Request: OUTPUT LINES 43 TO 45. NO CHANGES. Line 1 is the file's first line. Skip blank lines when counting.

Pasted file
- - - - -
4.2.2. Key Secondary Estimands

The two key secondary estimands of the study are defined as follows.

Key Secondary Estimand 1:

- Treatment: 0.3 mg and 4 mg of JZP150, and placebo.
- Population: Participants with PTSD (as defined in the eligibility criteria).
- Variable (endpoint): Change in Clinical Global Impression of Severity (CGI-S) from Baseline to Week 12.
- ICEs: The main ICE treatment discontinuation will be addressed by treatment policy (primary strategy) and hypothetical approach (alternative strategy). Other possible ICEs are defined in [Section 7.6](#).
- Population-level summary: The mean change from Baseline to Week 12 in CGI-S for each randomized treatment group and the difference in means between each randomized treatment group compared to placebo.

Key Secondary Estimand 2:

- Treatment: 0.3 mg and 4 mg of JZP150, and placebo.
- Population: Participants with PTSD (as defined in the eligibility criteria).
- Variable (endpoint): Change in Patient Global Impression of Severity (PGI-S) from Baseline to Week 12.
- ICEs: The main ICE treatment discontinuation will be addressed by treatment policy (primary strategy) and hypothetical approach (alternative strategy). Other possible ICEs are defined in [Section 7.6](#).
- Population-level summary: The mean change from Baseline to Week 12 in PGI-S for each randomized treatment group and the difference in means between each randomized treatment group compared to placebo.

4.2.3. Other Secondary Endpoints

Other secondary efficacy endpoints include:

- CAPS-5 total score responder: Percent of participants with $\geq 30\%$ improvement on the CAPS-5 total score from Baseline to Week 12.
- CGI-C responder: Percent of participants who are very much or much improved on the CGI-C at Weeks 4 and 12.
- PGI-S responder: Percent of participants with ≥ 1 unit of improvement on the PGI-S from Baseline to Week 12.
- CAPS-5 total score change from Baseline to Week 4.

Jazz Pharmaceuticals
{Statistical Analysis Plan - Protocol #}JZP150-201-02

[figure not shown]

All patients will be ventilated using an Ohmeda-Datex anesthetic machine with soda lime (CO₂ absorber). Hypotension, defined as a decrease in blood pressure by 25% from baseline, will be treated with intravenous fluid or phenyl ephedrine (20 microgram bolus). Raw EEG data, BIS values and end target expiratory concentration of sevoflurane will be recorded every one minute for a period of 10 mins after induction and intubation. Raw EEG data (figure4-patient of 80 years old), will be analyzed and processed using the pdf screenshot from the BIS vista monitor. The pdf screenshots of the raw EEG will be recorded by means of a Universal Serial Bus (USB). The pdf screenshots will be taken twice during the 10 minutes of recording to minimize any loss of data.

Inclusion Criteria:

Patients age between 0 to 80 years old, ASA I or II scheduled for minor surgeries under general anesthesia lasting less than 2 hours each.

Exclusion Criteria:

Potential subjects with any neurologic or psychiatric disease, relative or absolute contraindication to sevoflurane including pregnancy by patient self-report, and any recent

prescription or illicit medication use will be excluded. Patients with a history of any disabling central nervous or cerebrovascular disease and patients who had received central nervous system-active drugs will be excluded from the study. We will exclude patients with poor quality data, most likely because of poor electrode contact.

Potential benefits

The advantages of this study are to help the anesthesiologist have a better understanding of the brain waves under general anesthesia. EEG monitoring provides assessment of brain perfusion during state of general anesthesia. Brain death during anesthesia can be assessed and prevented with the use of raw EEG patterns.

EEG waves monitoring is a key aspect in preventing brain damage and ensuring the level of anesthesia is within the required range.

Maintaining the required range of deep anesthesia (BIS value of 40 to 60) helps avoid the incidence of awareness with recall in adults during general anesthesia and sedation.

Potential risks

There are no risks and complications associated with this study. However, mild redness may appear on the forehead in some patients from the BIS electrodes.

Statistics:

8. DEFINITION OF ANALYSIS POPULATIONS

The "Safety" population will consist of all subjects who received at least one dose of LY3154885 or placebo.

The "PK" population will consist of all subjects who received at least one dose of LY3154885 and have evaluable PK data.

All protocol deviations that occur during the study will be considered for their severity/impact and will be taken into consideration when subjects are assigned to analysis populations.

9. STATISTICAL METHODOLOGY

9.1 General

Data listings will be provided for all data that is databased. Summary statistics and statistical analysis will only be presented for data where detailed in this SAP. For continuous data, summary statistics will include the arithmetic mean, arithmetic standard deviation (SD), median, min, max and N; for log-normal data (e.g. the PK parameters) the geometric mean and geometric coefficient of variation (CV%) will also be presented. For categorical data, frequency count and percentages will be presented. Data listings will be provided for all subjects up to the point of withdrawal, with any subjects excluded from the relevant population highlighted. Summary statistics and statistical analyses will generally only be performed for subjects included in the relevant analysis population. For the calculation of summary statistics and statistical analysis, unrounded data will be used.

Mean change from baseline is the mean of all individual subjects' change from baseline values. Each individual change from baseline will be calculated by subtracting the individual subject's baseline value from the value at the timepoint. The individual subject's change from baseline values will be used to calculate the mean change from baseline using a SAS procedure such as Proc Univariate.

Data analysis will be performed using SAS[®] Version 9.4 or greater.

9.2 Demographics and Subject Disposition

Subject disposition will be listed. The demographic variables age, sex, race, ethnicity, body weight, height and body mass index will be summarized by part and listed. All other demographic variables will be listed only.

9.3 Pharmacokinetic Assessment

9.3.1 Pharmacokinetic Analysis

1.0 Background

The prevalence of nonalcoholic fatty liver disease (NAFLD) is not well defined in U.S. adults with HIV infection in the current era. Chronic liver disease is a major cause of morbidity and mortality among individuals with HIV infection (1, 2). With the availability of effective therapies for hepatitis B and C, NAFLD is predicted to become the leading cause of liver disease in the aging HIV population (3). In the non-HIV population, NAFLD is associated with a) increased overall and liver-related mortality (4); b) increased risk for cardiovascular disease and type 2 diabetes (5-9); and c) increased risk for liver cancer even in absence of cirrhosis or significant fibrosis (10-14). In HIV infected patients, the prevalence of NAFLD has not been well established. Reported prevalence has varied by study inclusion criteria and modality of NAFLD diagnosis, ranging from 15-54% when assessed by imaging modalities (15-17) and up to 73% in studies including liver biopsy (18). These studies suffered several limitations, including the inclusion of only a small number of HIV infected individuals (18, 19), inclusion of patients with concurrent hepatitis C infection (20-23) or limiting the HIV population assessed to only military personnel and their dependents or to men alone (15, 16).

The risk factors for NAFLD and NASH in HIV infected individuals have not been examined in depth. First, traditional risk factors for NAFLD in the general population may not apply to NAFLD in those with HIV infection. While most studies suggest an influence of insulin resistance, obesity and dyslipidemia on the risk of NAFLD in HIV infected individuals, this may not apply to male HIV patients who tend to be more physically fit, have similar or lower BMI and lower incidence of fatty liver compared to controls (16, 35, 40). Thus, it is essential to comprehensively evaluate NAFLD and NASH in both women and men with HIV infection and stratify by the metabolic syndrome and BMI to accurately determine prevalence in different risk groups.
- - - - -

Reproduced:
Data listings will be provided for all data that is databased. Summary statistics and statistical analysis will only be presented for data where detailed in this SAP. For continuous data, summary statistics will include the arithmetic mean, arithmetic standard deviation (SD), median, min, max and N; for log-normal data (e.g. the PK parameters) the geometric mean and geometric coefficient of variation (CV%) will also be presented. For categorical data, frequency count and percentages will be presented. Data listings will be provided for all subjects up to the point of withdrawal, with any subjects excluded from the relevant population highlighted. Summary statistics and statistical analyses will generally only be performed for subjects included in the relevant analysis population. For the calculation of summary statistics and statistical analysis, unrounded data will be used.

Mean change from baseline is the mean of all individual subjects' change from baseline values. Each individual change from baseline will be calculated by subtracting the individual subject's baseline value from the value at the timepoint. The individual subject's change from baseline values will be used to calculate the mean change from baseline using a SAS procedure such as Proc Univariate.

Data analysis will be performed using SAS[®] Version 9.4 or greater.